In the sexy world of E-commerce, you can sit in the glow of a home computer and order up a storm on the Internet. Or, if you run a business, you can sell your goods in markets you never dreamed you’d serve.
But when consumers and businesses opt out of a trip to pick up their products, their products have to travel to them. That means a growing business opportunity for truckers to extend their reach.
The number of E-commerce business transactions is already growing at an exponential rate. According to Forrester Research, a U.S.-based researcher, most companies doing business online believe they will see business grow as much as 750 per cent in 18 months. Worldwide Internet sales are predicted to rise to more than US $3 trillion by 2003.
The trucking industry is already bracing itself.
The promise of such business has led to several fleet acquisitions. FDX Corp., which owns FedEx, acquired a number of companies including business-to-business courier RPS, and LTL-specialist Viking. Acquisition-hungry TransForce in Quebec announced this month that it is now buying DCA Express 24 Inc. and Distribution de Colis Les Appalaches Inc. “We’re entering this market because, in the age of E-commerce companies are using express services to deliver their goods,” said chief executive Alain Bedard.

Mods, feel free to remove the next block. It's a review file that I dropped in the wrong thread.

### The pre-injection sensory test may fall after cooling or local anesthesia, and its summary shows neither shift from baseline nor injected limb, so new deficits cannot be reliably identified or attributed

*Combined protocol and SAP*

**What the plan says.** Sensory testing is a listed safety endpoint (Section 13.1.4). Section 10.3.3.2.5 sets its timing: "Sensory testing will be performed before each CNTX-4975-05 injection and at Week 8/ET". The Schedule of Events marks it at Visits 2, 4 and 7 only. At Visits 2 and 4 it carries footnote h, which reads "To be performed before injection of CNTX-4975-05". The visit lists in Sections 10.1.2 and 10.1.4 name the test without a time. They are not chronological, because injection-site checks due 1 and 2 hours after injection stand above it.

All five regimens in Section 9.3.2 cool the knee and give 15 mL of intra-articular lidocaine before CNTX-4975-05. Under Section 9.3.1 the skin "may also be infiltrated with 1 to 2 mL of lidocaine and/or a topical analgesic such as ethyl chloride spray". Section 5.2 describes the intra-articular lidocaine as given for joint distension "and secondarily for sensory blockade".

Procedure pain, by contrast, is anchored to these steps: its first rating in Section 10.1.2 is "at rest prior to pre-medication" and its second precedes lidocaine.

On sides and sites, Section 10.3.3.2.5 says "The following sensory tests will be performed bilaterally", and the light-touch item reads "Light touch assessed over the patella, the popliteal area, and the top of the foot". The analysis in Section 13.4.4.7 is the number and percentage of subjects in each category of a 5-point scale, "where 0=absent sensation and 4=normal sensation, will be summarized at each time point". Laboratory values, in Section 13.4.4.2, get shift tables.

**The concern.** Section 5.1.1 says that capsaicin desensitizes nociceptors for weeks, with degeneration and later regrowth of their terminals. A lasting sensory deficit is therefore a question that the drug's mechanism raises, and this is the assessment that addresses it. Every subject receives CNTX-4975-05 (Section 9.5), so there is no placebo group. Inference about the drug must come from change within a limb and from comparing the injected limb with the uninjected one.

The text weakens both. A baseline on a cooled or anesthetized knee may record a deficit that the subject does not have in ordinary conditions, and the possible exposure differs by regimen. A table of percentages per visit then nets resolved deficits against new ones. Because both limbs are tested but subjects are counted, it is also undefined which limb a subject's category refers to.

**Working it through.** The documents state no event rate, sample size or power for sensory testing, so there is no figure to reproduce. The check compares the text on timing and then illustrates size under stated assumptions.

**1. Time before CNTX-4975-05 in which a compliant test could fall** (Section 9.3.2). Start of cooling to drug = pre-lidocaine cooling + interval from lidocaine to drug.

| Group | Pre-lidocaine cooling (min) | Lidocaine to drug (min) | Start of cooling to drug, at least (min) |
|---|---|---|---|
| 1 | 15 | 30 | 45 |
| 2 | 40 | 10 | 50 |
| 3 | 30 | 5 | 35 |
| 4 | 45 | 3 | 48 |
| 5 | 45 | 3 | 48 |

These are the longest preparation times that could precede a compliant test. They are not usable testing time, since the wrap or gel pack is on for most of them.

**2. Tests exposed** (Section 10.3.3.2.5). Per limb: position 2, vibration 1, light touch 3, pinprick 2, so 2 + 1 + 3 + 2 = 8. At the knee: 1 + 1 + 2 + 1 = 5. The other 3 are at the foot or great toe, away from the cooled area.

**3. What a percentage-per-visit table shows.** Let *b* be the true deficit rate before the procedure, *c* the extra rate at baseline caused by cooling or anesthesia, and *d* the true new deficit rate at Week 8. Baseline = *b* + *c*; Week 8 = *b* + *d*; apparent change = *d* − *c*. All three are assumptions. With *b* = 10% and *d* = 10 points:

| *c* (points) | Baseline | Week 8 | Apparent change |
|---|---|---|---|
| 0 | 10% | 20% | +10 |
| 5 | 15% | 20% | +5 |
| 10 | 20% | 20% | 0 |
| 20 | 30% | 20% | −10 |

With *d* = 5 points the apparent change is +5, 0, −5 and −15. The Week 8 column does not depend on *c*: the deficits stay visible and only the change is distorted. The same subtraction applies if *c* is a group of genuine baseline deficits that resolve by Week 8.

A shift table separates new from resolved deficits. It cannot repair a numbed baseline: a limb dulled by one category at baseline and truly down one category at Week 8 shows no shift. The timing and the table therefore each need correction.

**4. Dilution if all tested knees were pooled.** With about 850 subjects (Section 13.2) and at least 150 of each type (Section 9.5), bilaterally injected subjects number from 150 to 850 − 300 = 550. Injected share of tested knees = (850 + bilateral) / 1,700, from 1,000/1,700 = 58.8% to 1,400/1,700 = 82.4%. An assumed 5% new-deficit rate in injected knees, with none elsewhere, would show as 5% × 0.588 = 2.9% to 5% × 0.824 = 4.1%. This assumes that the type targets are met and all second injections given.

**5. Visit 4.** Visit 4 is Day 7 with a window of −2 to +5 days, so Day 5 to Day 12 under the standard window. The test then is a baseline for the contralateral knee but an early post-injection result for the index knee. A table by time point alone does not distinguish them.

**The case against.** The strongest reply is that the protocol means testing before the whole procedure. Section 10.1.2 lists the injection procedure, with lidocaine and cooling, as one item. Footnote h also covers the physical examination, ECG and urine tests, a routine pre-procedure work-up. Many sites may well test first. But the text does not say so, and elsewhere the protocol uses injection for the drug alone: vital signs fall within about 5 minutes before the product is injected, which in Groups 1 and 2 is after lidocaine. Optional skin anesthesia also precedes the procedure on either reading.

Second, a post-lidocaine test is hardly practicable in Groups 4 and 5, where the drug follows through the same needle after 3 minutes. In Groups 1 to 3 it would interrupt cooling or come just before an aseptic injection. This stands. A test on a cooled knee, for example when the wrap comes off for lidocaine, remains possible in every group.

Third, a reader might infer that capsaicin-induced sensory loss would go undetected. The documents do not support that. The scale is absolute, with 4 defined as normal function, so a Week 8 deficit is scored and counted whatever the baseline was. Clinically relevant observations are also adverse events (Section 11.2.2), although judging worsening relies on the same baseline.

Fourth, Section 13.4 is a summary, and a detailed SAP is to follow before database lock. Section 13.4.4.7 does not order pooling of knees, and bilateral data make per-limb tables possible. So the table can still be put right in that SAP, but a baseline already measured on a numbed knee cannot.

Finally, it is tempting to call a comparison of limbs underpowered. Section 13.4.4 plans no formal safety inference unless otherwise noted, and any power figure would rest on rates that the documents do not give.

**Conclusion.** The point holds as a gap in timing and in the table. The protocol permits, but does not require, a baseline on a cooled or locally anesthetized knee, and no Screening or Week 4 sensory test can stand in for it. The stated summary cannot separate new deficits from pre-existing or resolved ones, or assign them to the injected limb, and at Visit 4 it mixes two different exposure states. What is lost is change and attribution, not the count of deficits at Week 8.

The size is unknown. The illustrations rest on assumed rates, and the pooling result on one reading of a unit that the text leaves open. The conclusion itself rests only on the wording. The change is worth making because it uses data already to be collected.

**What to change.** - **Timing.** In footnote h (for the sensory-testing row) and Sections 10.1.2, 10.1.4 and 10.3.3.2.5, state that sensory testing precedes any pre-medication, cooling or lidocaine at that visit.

Where Just-In-Time delivery systems seemed to sound the death knell of warehouses (why do you need a large building when the parts can arrive by truck as they’re needed?), warehousing space is now finding new life as the link between an online order and the consumer. Even truck manufacturers are looking hopefully to the business of E-commerce, introducing or expanding their medium-duty truck lines to meet the needs of growing delivery services.
But this growing trend in online business also means new kinds of business relationships for those who haul freight.
“It’s a different type of relationship,” says Clive Hall, a business developer with Fed-Ex Canada, of the E-commerce relationship that is developing between retailers and couriers. “Companies don’t want to have the warehousing, and consumers are comfortable buying something from them online.”
For those who own the trucks, there is growing pressure to take on the entire package of delivery and logistics issues once an order is placed.
“In some instances, we’re turning into a virtual courier,” says Amgad Shehata, director of marketing and public relations for UPS Canada. “We have extensive feeder networks, with cube vans supported by trailers and feeders.”
The retailers who work out a close relationship with delivery firms tend to want to concentrate on the advertising and marketing aspects of their business, without the logistics worries.